What is Truth?

Since the beginning of time, people have pondered the question of what the truth really is about a number of subjects. Do convincing answers exist for questions about where we came from, why we are here, and where we are going when we die? If there are such answers, is it possible for us to know them? Or rather, must each of us create our own “realities” by formulating our own opinions about these matters?

Many have responded to these age-old questions by saying that since there are so many opinions, then it simply must not be possible to know the real answers to the questions. But is this true? Or is it actually possible to know what truth is, and to know it beyond a reasonable doubt? I ask you to please consider this question with me as you try to imagine the following scenario.

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Suppose we would randomly gather together ten people from an average American city and invite them to take part in a discussion about what truth really is. Specifically, we want to know the truth about the major questions of life, such as “Where did we come from?” “Why are we here?” “Where are we going when we die?” and “Is there such a thing as right and wrong?”

To begin the discussion, we ask all ten people to give their individual views on these questions. Not surprisingly, we receive ten completely different answers. Each person has his own worldview which is fundamentally different, in some way, from each of the others. And so we begin to discuss, debate, and argue, hoping somehow to come to a consensus and settle once and for all the question about what truth is.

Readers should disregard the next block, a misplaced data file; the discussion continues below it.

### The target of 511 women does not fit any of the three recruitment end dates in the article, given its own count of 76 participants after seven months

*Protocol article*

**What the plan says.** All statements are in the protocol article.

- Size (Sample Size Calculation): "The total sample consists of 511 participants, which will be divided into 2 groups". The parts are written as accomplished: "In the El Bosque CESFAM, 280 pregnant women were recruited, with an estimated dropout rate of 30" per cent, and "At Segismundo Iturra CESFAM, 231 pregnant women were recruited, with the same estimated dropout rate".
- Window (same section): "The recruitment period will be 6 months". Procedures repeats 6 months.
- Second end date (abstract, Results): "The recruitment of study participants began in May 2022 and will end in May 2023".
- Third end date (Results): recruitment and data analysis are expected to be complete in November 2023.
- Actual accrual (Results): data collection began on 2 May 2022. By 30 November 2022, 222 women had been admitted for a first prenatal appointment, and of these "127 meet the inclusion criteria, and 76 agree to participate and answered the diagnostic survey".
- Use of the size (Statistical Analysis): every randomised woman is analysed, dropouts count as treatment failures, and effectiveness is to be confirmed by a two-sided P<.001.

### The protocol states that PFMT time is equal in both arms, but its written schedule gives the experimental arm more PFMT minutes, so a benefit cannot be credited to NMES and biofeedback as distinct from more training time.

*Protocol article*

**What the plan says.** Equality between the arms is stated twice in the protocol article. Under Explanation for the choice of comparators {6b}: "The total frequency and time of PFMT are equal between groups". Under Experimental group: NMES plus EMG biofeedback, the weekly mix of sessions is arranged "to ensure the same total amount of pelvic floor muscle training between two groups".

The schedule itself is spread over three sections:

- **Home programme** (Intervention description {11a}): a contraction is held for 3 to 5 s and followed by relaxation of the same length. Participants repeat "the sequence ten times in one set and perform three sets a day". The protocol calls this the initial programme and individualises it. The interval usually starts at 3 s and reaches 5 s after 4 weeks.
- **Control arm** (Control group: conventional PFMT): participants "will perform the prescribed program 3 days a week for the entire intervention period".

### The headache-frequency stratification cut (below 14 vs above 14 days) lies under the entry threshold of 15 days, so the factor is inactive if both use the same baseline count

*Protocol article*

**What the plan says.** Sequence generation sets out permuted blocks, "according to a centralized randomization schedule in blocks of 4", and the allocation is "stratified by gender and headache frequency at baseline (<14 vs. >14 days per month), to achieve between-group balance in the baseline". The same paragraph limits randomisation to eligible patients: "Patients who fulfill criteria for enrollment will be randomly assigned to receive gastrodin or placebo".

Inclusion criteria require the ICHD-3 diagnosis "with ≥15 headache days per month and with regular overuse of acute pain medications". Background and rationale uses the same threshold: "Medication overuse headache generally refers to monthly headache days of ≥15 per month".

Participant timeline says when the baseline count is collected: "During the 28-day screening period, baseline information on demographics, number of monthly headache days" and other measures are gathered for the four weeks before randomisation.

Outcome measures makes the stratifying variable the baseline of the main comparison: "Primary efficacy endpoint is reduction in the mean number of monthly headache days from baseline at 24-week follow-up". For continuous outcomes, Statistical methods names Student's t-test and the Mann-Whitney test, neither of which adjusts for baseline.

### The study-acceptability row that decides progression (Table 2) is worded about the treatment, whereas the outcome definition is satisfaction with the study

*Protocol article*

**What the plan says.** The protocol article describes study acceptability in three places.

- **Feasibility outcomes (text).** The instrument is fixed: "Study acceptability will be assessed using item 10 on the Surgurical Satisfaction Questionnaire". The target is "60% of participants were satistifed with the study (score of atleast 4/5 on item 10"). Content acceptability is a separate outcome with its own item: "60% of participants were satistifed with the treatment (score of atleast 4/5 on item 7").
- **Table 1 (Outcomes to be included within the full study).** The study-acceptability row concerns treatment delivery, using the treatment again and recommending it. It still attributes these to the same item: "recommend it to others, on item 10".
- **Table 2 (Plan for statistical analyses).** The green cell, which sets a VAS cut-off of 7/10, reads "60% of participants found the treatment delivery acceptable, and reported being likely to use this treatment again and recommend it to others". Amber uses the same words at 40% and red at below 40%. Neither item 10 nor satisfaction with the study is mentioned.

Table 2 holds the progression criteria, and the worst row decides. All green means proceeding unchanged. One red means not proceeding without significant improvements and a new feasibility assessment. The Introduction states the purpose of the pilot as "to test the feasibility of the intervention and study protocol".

As the discussion progresses, however, it soon becomes obvious that each person in our group is thoroughly convinced that his version of truth is the right one. Nobody seems willing to consider giving up his opinion about truth in favor of someone else’s. We finally realize that it’s going to be pretty difficult to convince even one person to change his views, let alone all ten. Since coming to a consensus is going to be virtually impossible, we decide that we might as well just give up and go home.

Just before we separate, however, another man approaches our little group, raises his voice, and announces that he can provide us with the answer, once and for all, to the question about what truth is. We turn and look at the stranger skeptically, and explain to him that we have been debating this question all afternoon, but no one has been able to convince the others that his version is the right one. “Can you tell us, Sir,” we ask, “why you think your opinion of truth is so much more convincing than any of ours?”

“You see,” the man replies to us. “I don’t only have an opinion about truth. I will also provide the evidence to prove that what I say is true.”

This comment causes everyone to pause for a moment. It was true that the rest of us only had opinions about what we thought was the truth, but here is a man who claims he not only has an opinion, but actually has evidence to support his version of truth. What kind of evidence could he be talking about?

“Well, sir,” we reply to him, “if you really do have solid evidence for your version of truth, then that would certainly be different from the rest of us. We only had opinions about what we thought was true. But tell us, sir, what is this evidence you are going to give us? It had better be pretty powerful evidence since these issues are some of the most important ones we have ever dealt with. We’re not sure we want to put much faith in your so-called evidence unless it is basically irrefutable.”